Lester had to work hard for the win, throwing 96 pitches over five innings, but he got the job done. The lefty scattered five hits and two runs, walking two and striking out seven.
"I felt good," said Lester. "I had good fastball command and a good cutter today and just really didn't have anything else. It took me until the fifth inning to get a feel for a curveball or a changeup, and I just really had to battle with my fastball and cutter. With that being said, I'm really pleased with the outcome with just those two pitches. It was good."
Aside from a laborious fourth inning, when Lester threw 34 pitches and gave up both of his runs, he looked dominant.
The bullpen got key contributions from just about everybody to close it out.
Lefty Andrew Miller walked the first two batters in the seventh, but he rallied back to strike out the next two, getting Robinson Cano to swing through a 97-mph heater. Then it was Andrew Bailey's turn, and he blew 95-mph heat by Kevin Youkilis to end the threat.
"You love coming in in that situation with the tying run at the plate and the game on the line in that inning," said Bailey. "I just wanted to attack the zone and go right after him."
The Red Sox aren't trying to improve just their record this season, but also their mentality. They want runners being relentless in the pursuit of an extra base and pitchers who come out of the bullpen in attack mode.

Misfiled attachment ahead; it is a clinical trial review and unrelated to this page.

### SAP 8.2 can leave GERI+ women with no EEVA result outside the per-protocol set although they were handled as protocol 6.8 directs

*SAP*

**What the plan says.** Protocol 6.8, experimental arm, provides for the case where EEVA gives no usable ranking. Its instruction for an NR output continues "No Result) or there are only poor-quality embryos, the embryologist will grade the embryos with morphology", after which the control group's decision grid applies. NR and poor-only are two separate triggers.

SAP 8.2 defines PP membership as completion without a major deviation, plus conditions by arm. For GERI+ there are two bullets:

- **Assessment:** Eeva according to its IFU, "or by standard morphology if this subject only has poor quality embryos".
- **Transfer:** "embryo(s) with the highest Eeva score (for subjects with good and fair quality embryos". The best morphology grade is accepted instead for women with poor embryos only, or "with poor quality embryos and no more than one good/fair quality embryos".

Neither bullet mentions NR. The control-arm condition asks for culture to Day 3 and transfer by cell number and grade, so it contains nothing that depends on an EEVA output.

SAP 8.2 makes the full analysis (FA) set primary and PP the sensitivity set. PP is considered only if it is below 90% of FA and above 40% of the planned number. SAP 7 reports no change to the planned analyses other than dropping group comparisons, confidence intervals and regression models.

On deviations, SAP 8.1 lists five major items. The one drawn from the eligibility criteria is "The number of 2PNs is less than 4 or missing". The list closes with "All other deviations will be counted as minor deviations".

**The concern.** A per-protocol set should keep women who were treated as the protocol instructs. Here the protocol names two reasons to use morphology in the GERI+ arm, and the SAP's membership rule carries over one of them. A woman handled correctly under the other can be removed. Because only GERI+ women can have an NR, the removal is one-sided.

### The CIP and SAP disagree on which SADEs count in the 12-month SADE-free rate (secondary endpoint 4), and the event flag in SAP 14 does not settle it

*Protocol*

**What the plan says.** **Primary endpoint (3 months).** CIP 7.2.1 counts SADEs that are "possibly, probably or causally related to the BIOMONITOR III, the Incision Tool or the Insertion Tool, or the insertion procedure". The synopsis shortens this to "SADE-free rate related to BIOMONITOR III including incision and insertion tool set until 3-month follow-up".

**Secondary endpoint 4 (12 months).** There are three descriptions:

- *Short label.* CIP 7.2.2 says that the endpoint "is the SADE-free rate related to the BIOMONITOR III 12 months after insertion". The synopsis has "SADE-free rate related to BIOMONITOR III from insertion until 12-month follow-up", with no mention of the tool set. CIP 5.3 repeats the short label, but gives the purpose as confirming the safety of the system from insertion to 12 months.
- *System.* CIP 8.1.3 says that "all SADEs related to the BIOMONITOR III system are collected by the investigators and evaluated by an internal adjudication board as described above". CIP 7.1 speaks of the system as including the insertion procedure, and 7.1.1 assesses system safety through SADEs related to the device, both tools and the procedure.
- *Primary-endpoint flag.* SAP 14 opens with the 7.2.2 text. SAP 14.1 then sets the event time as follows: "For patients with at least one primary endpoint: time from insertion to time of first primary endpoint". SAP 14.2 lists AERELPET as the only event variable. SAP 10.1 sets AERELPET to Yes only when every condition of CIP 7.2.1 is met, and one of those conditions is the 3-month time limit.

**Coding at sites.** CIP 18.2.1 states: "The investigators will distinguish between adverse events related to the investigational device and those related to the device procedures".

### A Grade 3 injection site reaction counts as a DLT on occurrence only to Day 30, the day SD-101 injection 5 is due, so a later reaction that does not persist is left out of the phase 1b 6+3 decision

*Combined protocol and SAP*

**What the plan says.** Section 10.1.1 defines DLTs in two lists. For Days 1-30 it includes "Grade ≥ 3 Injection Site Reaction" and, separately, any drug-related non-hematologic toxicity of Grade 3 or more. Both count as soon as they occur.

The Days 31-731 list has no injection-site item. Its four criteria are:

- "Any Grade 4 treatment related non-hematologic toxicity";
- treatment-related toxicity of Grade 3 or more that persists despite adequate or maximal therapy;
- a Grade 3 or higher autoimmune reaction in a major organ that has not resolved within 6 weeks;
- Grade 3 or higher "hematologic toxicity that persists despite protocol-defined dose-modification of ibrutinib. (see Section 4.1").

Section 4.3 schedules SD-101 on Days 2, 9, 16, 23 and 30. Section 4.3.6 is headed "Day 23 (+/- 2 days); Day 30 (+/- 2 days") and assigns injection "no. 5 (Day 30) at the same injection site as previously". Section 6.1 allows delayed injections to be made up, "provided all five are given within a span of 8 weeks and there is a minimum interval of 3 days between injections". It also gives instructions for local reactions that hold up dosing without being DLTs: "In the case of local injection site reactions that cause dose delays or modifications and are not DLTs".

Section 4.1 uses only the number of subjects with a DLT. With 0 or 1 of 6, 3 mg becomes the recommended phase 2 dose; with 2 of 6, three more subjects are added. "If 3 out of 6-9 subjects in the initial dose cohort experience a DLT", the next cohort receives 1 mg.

"I thought some of the things we established in camp were able to play out here today," said Farrell. "Everybody was looking forward to getting going, getting the season started. There's tremendous energy with this group. The way we ran the bases with some intensity, the one word we continue to talk about in here is to be relentless. I thought we demonstrated that up and down the lineup today."
The Red Sox started their first rally of the season in modest fashion. Jarrod Saltalamacchia drew a one-out walk. Gomes belted a single off the glove of third baseman Jayson Nix. Bradley, in his first Major League plate appearance, came back from an 0-2 count to draw a walk and load the bases against Sabathia.